The number of people fleeing Syria's civil war to Turkey, Lebanon, Jordan, Iraq and Egypt has passed the five million mark, the United Nations says.
Syrians have poured across their borders since anti-government protests in 2011 spiralled into a full-blown war between rebels, Islamist militants, government troops and foreign backers.
An initial rush of refugees in 2013 and 2014 steadied for the next two years, but the numbers have risen again after the military victory by the government and its Russian allies in the northern city of Aleppo.
The milestone came a year to the day after the UN's refugee agency, UNHCR, asked other countries to start resettling at least 10 percent of the most vulnerable Syrian refugees. So far only 250,000 places had been offered.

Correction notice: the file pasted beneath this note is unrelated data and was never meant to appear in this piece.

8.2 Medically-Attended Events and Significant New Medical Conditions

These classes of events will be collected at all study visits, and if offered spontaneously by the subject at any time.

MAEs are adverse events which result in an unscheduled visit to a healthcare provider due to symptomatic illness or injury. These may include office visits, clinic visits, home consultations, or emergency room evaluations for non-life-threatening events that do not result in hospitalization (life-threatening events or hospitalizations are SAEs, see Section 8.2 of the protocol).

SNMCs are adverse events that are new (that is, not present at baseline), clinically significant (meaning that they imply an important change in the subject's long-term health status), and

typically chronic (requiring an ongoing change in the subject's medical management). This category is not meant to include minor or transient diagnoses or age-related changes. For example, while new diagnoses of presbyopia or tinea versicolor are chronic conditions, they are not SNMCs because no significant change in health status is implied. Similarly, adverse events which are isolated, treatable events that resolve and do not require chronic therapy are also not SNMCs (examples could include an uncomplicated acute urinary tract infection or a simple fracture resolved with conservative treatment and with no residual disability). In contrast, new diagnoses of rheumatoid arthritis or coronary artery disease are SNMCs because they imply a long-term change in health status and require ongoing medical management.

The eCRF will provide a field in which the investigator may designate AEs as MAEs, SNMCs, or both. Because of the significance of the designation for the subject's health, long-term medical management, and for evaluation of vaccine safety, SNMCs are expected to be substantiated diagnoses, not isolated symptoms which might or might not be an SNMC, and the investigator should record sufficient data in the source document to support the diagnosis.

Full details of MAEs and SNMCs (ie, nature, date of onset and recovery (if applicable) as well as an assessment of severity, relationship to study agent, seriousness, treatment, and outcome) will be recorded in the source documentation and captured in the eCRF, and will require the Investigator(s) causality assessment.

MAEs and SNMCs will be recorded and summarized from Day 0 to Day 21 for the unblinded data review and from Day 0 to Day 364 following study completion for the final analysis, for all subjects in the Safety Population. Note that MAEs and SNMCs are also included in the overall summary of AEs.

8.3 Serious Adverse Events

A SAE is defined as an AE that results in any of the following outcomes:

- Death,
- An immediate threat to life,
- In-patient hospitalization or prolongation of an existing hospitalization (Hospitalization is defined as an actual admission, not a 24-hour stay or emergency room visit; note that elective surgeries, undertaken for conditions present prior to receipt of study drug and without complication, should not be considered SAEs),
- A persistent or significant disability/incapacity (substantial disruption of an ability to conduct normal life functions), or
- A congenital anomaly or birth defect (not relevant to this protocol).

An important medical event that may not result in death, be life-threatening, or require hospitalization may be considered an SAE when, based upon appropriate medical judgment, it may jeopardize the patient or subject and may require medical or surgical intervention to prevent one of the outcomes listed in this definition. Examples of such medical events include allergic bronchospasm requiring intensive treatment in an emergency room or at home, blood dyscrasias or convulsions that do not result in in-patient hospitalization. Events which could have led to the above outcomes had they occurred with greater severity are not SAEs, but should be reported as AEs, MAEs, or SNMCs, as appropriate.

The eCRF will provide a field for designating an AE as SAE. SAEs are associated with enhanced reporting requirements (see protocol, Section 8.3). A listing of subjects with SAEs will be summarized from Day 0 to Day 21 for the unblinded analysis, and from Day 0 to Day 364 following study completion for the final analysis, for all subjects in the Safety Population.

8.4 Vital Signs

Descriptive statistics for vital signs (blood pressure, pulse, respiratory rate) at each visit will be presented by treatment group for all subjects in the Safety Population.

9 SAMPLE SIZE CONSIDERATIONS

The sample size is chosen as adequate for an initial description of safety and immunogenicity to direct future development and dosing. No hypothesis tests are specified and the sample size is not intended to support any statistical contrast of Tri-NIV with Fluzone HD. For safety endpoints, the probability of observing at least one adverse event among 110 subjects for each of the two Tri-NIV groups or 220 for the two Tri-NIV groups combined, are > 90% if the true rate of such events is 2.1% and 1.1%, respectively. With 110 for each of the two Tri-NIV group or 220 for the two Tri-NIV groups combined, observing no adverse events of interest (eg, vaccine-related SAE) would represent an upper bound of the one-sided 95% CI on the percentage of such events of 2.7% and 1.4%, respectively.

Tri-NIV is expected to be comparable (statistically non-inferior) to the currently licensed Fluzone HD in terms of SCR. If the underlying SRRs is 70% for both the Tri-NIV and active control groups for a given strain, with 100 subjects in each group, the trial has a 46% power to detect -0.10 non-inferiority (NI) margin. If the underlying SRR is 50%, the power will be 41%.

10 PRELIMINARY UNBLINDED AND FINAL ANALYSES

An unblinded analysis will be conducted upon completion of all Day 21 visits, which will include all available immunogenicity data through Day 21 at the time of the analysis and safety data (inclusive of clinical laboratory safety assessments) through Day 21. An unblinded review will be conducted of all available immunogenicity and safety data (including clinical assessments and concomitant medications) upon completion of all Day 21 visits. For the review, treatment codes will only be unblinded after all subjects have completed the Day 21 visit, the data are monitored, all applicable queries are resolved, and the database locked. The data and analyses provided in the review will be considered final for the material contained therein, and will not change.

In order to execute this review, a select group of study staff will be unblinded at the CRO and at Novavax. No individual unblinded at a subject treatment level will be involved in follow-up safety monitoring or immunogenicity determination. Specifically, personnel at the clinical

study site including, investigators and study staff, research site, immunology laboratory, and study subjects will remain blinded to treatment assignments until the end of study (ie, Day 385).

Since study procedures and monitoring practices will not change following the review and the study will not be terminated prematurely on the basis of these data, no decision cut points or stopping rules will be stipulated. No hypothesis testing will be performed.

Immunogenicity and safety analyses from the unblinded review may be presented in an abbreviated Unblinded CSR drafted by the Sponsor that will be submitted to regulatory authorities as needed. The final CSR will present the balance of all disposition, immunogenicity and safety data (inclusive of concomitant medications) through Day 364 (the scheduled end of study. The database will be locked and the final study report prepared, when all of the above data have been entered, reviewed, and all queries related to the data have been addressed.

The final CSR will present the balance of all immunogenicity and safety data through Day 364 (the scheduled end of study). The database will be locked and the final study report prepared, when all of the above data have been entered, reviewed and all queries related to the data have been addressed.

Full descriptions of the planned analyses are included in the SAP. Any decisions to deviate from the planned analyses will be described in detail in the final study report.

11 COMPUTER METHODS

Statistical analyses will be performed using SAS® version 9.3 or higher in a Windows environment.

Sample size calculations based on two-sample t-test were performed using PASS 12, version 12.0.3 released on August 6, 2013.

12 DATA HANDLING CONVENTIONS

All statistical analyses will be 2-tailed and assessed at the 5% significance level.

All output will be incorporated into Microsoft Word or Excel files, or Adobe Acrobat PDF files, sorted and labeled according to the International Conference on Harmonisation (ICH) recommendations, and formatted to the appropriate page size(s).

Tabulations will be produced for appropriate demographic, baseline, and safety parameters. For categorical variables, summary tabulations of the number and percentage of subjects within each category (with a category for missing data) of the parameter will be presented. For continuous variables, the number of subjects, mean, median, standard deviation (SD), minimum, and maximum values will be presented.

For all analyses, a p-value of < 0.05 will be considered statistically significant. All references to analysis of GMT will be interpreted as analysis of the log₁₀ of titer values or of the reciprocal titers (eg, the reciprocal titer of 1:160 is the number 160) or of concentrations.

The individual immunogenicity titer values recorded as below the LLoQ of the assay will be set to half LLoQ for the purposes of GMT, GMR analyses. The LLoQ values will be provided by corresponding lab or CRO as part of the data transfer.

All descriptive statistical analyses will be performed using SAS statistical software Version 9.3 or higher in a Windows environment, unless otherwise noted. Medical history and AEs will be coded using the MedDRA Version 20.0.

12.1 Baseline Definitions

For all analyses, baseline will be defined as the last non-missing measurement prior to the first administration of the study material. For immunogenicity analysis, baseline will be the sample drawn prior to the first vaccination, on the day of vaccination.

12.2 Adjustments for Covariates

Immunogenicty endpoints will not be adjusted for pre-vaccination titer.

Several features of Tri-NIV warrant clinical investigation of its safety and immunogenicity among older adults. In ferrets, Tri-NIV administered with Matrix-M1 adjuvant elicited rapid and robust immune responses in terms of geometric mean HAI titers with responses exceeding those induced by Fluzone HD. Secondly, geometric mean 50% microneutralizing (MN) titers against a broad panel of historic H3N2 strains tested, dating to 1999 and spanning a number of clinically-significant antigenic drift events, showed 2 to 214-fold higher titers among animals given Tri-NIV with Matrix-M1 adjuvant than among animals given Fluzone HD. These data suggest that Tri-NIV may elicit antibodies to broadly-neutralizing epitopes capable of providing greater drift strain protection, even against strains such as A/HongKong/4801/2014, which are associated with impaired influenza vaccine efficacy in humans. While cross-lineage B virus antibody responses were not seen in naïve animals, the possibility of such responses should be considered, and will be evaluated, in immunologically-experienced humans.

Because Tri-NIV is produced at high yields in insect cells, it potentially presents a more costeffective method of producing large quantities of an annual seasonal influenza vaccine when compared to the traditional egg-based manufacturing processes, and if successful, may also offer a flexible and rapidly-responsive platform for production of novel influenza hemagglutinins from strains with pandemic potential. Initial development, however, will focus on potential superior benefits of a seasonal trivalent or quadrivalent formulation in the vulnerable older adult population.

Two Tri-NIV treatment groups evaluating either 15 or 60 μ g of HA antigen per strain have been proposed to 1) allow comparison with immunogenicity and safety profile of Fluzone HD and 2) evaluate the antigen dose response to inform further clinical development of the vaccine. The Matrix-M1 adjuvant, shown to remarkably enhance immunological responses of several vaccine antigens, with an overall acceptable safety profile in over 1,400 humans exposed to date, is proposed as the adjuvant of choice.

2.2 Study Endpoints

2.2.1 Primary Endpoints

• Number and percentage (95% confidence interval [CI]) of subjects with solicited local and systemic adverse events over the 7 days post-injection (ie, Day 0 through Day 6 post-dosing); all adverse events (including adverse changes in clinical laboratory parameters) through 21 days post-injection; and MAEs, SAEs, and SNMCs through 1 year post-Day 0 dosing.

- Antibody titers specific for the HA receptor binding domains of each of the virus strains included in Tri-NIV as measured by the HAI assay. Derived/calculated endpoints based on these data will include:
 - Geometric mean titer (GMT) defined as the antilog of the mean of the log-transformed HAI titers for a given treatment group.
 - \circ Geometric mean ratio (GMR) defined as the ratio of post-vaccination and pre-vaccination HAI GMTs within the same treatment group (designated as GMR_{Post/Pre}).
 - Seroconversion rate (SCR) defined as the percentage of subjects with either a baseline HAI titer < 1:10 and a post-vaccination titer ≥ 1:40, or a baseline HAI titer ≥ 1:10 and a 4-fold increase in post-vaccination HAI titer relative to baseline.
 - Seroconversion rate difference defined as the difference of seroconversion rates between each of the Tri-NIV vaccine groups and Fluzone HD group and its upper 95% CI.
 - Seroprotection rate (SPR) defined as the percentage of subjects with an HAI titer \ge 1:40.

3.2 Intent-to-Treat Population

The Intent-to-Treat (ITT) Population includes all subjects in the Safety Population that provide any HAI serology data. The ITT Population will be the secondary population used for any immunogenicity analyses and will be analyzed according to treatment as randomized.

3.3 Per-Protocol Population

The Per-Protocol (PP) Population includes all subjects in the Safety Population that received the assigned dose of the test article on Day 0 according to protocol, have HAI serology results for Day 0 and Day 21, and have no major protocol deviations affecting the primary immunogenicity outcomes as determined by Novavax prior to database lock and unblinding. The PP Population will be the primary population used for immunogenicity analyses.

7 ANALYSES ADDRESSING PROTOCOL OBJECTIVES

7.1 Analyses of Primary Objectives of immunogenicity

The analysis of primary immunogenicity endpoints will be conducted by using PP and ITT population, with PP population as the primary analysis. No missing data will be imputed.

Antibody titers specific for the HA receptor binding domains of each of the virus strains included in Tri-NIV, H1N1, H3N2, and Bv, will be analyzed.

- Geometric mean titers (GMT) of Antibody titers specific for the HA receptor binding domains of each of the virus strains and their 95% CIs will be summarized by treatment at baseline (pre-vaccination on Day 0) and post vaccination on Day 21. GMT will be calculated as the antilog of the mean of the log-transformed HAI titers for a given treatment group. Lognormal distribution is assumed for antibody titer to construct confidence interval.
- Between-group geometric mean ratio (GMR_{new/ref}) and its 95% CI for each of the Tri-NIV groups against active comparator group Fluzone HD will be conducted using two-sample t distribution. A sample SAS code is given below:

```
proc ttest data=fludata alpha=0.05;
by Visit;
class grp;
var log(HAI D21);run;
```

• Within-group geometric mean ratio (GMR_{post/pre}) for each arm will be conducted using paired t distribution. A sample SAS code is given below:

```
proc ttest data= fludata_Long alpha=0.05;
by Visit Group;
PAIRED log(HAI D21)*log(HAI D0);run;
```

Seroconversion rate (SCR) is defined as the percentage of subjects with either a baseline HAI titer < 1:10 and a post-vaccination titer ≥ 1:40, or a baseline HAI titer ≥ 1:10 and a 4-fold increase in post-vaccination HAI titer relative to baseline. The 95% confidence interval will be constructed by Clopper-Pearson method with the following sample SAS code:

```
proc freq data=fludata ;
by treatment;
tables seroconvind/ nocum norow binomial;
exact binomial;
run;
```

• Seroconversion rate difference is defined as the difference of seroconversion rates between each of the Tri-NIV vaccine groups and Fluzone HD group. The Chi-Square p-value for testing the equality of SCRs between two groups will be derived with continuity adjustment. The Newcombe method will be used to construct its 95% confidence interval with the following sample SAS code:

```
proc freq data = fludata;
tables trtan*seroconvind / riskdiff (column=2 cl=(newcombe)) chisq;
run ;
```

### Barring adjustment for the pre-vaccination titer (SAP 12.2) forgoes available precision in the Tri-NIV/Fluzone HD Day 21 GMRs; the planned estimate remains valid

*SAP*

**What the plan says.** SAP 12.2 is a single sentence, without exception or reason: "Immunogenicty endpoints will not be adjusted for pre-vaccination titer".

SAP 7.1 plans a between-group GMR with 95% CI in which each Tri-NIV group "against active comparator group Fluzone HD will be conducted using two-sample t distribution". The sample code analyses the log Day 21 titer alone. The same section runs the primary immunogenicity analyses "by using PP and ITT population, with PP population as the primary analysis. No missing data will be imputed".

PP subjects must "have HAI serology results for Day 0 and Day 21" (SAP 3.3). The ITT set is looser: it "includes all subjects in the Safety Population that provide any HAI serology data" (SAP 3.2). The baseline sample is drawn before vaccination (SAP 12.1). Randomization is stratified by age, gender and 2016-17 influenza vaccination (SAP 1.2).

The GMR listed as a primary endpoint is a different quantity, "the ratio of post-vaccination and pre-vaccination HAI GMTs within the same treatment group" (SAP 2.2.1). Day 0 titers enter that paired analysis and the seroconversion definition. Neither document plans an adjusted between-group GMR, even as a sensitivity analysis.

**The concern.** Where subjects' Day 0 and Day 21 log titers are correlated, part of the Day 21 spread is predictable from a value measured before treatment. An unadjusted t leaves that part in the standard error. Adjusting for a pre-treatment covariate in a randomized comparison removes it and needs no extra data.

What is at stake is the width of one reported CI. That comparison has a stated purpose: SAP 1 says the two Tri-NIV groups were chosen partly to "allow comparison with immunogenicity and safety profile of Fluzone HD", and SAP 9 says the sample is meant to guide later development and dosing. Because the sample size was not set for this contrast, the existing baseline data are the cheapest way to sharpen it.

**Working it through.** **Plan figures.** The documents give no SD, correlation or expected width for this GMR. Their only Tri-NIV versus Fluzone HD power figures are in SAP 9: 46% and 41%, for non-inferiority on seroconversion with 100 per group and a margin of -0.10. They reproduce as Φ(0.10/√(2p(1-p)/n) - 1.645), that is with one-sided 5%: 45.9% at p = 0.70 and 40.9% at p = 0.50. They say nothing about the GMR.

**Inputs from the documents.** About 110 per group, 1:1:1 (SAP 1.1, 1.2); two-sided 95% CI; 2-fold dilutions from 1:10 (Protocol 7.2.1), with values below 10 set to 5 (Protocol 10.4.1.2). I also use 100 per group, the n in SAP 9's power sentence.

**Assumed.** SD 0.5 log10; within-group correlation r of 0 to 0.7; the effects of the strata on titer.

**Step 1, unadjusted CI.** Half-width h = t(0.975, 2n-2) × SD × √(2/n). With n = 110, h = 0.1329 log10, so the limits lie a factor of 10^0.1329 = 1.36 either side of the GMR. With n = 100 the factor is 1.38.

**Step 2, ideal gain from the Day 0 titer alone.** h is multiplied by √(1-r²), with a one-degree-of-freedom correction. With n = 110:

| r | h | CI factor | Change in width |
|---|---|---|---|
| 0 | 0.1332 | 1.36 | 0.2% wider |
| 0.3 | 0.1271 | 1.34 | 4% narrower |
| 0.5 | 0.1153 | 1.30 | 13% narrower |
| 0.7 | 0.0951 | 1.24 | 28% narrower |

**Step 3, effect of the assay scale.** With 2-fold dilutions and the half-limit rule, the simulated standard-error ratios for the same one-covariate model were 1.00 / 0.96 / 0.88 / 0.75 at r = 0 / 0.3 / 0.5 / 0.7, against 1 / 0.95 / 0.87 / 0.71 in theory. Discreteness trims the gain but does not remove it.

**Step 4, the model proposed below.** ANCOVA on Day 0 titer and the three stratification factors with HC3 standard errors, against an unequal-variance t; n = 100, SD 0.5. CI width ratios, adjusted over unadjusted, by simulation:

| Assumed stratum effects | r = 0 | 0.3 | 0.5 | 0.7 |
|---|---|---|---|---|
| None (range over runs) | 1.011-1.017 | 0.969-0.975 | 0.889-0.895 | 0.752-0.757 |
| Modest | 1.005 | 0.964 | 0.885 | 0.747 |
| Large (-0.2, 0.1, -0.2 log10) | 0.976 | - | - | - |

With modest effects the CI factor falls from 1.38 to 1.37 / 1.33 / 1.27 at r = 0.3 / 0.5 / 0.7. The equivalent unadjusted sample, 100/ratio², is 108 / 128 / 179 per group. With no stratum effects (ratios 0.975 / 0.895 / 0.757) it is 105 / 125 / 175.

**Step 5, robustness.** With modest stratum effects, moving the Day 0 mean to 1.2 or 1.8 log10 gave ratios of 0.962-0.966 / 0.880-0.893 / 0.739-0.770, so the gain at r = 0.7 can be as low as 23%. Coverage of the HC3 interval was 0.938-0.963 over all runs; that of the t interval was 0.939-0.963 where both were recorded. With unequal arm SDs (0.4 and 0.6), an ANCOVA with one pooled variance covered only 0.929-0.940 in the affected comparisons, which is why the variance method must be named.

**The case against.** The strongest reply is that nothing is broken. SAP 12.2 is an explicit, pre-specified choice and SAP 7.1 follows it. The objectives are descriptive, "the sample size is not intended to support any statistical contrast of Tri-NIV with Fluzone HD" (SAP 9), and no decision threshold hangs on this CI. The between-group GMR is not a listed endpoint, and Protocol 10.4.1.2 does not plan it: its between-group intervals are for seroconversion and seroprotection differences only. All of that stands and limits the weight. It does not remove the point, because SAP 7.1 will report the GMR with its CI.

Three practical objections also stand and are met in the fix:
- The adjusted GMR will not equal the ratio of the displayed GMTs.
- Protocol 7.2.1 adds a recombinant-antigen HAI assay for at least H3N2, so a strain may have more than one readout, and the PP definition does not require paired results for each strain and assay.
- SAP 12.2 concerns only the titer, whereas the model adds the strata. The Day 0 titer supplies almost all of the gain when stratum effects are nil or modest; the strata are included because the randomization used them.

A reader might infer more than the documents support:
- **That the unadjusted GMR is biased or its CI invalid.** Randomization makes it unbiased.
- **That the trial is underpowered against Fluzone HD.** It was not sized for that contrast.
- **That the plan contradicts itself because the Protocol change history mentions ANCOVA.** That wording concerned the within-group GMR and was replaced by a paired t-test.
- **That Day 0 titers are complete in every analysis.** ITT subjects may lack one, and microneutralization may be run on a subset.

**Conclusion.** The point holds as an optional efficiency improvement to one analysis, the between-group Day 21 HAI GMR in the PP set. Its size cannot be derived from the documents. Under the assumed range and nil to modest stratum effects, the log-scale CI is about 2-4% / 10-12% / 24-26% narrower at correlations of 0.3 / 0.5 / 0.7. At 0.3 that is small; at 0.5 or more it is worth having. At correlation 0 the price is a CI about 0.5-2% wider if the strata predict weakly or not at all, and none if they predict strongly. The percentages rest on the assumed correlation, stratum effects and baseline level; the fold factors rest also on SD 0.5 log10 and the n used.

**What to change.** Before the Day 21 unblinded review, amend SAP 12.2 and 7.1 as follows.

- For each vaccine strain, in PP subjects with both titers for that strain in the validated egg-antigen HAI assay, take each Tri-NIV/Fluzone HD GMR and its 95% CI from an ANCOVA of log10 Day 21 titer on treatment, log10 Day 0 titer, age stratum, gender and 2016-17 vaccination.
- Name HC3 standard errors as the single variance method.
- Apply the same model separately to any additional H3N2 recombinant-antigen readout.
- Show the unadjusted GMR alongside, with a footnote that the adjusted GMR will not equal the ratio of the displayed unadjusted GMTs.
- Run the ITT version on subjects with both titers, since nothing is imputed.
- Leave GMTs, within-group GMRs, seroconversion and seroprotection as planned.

Globally, almost 1.2 million refugees of all nationalities will need resettlement in 2017, 40 percent of them Syrians.
Greater numbers of Syrians have been driven out of their homes and are still in Syria, including tens of thousands this month, mainly women and children, trying to get away from a rebel offensive northwest of the city of Hama.
A UN-led humanitarian appeal to help Syrian refugees and support host communities has received only 6 percent of the money needed this year - $298 million out of $4.6 billion.